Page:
Once you think you know what's going on here, expand the script to include code that plots the data from the exponential distribution. Feel free to browse the web for plot options and choose the type of plot you regard as most fitting for exponentially distributed data. Think about the type of data visualisation that will most easily allow you to get a sense of the frequency distribution of random numbers.
**Ask the instructor(s) for help if needed.**
Creating a histogram from your vectors may be one option to better visualise the randomly generated numbers. If you haven't already, generate a histogram from one of your y vectors and save it into a text file as such:
.. code-block:: python
# create a histogram from y, use 10 bins
y_hist=np.histogram(y,bins=10)
# write frequency in file
np.savetxt('histogram.asc', y_hist[1], fmt='%1.3f')
Note that we only write the frequency of y_hist using *savetxt()*, and we specify a format (fmt). Is this the best way to go about it? If not, what would you do differently?
Your Task
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We're finally sufficiently equipped to do something useful. For the final task in phase 1 of this course, create one or several scripts that make use of the following:
* arrays
* functions
* classes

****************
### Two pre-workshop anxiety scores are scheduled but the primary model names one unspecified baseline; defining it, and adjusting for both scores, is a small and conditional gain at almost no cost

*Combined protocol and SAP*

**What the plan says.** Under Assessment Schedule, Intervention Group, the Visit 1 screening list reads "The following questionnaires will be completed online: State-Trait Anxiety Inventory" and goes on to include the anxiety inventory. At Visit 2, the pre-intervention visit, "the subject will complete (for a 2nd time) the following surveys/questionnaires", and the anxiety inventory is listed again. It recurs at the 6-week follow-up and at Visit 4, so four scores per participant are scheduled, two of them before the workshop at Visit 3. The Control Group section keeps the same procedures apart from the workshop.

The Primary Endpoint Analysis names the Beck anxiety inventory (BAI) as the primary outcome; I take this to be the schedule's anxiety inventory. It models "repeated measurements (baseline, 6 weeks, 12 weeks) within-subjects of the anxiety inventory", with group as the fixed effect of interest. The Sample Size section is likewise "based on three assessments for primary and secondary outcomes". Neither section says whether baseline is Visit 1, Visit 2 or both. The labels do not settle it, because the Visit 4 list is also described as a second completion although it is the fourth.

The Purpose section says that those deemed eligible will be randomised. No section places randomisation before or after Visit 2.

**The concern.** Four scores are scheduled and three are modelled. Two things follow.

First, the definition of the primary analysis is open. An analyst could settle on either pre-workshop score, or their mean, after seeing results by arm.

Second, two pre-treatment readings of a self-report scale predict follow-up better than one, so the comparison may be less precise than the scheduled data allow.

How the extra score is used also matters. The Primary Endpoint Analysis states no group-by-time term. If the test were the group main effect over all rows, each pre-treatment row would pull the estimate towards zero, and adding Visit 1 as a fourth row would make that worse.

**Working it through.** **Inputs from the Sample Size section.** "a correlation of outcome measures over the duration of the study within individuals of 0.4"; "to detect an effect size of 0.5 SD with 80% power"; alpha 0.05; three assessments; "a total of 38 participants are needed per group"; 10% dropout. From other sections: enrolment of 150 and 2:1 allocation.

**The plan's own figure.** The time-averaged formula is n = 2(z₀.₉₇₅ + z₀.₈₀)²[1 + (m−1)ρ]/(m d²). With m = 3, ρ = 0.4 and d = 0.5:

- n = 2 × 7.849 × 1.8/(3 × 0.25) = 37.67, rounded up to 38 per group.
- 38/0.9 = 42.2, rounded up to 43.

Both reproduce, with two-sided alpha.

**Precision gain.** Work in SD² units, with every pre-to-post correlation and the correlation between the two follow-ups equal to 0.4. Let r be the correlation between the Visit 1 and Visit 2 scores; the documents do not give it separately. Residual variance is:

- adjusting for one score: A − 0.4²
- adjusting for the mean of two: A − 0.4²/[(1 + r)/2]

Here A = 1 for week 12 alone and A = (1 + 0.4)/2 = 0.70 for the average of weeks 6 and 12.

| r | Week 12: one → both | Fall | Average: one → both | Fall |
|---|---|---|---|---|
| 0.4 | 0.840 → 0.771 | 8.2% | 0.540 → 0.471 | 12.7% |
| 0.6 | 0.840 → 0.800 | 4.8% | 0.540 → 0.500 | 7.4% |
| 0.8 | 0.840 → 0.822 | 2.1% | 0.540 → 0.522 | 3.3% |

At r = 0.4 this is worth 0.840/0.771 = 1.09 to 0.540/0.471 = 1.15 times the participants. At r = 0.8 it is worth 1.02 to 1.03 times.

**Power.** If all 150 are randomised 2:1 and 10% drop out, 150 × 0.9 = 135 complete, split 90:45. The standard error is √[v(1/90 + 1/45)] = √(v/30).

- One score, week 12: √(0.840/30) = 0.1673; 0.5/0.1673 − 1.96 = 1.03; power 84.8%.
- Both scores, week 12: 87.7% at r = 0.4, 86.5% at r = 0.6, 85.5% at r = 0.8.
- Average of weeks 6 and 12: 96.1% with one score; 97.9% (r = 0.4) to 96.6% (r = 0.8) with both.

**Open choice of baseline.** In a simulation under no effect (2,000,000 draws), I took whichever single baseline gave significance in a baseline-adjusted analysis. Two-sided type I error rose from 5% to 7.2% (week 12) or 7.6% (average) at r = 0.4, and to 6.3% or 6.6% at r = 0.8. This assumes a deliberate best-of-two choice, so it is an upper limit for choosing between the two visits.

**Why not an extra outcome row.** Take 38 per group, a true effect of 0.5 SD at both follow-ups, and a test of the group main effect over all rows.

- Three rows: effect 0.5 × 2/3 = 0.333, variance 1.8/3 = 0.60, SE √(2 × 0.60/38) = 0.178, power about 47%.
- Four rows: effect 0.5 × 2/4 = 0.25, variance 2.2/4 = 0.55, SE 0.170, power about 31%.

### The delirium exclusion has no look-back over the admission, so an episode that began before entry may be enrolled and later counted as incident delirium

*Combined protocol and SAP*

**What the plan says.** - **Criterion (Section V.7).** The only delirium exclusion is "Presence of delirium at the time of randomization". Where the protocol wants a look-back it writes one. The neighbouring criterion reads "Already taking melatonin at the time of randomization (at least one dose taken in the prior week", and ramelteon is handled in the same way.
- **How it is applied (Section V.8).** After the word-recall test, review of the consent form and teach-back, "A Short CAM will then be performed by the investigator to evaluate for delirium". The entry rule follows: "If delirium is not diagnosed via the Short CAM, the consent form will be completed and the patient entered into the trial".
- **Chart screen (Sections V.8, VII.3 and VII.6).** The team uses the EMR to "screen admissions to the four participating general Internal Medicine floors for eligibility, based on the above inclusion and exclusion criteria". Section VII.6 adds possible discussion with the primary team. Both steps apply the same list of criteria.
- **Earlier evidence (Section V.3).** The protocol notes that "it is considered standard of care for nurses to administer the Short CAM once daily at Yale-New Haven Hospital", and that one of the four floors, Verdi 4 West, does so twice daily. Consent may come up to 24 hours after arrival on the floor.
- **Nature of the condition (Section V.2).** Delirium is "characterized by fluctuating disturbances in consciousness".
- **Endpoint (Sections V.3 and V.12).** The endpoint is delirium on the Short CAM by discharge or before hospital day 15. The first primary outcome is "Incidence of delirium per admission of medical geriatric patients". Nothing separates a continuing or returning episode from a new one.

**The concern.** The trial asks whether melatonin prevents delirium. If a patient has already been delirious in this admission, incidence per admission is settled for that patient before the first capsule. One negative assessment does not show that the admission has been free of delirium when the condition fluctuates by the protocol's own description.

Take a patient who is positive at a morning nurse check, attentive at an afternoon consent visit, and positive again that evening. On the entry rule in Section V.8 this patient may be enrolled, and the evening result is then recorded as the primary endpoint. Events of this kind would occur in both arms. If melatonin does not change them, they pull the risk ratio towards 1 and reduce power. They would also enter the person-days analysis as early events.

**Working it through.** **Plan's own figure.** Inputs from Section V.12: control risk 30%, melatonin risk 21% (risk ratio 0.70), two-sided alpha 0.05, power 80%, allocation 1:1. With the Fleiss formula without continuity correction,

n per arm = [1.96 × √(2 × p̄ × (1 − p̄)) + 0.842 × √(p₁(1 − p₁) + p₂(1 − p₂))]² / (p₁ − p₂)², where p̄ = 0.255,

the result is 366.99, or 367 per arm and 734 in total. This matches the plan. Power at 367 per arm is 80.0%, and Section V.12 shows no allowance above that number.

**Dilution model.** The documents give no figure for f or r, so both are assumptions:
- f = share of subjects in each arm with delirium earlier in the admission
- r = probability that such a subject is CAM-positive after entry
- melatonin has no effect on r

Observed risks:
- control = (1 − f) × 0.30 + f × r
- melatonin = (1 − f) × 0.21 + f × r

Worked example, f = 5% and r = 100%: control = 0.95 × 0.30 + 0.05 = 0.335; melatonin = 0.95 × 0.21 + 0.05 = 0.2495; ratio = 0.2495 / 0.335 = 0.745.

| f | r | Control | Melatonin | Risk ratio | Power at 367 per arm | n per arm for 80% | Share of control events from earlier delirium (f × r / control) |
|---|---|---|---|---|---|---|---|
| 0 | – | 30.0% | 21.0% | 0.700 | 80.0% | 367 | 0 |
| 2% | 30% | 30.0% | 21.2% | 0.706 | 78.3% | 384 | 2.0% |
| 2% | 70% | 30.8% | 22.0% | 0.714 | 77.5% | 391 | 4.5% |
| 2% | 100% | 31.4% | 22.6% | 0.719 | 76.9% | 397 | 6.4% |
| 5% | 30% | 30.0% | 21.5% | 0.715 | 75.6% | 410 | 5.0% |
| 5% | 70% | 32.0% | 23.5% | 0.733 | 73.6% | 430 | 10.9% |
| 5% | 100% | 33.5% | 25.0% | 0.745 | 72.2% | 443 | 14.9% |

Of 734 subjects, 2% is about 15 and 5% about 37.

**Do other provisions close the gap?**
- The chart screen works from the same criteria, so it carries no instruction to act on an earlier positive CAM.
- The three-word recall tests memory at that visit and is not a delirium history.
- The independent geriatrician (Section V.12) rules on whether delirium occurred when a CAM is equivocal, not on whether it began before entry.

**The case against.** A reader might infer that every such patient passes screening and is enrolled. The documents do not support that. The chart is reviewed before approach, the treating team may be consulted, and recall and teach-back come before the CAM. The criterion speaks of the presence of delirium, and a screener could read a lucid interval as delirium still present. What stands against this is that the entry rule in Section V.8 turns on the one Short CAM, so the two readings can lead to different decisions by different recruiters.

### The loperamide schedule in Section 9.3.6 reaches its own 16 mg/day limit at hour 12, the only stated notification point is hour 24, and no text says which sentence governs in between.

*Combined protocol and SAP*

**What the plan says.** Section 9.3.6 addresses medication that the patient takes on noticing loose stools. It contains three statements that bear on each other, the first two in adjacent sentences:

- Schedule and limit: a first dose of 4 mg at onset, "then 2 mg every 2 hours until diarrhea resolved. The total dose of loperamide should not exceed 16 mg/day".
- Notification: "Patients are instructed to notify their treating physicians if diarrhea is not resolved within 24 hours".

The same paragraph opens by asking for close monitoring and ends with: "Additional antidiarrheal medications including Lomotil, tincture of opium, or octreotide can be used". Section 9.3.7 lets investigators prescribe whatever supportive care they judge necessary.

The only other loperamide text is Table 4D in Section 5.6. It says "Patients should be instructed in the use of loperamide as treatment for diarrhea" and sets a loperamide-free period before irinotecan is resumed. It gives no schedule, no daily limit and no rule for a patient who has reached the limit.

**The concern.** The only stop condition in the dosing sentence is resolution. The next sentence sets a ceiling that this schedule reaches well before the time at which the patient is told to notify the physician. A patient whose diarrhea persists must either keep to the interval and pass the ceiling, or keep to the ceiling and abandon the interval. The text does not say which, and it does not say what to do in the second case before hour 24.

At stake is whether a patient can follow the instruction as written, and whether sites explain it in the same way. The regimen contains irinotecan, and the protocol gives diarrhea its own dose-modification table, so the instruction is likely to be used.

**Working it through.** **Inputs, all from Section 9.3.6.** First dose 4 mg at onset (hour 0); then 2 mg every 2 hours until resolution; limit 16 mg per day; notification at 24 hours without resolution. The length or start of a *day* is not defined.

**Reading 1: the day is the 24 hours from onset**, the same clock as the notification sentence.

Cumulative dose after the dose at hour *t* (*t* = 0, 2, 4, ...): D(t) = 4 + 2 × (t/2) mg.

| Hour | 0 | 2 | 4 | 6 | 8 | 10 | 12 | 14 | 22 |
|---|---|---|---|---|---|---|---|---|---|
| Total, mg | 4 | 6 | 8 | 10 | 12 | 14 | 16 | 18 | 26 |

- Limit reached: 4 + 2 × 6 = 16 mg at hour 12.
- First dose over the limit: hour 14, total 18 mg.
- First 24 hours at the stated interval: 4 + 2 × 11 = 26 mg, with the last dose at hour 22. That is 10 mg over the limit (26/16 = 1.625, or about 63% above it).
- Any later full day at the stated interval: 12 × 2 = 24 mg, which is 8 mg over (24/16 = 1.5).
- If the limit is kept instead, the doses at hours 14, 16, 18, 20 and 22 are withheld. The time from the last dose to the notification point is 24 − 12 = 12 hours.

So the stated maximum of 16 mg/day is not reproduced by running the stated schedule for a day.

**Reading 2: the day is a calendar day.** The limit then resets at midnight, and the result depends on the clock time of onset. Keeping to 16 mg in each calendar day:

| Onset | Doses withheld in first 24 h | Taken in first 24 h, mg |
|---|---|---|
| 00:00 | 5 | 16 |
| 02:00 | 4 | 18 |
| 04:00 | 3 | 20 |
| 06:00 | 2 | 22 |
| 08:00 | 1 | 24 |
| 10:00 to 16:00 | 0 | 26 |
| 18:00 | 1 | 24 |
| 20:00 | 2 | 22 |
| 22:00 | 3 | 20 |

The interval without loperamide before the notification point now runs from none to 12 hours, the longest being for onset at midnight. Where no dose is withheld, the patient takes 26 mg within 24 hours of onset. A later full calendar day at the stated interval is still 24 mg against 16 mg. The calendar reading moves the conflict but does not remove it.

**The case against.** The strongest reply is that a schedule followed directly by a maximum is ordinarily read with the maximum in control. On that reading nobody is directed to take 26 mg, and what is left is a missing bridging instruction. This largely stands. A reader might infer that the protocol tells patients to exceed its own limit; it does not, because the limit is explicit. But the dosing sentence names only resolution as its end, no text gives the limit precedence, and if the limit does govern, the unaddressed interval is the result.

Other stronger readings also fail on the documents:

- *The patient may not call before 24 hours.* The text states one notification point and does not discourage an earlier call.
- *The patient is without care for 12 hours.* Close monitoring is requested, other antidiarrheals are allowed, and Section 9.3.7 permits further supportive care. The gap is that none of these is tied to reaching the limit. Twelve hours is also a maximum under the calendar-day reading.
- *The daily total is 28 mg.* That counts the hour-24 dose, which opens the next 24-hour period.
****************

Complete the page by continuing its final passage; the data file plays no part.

* reading/writing data
* data visualisation
You are given complete creative freedom here. The only requirement is that the type of tasks you instruct the computer to do are warranted. In case you need some inspiration, here is one way you can build on your work of previous exercises:
* create a class for students, and create several objects for this class
* for different semesters, read the grades of students from a text file
* using a class-specific function, calculate the average and semester average grades for each object (student)
* write the average grades into a text file
* plot the grades in a way that allows you to get a sense of the distribution of grades or the progress of individual students
When you are happy with your code, data and plots, name your files as described above and submit them via ILIAS.
.. warning::
Late submissions won't be accepted!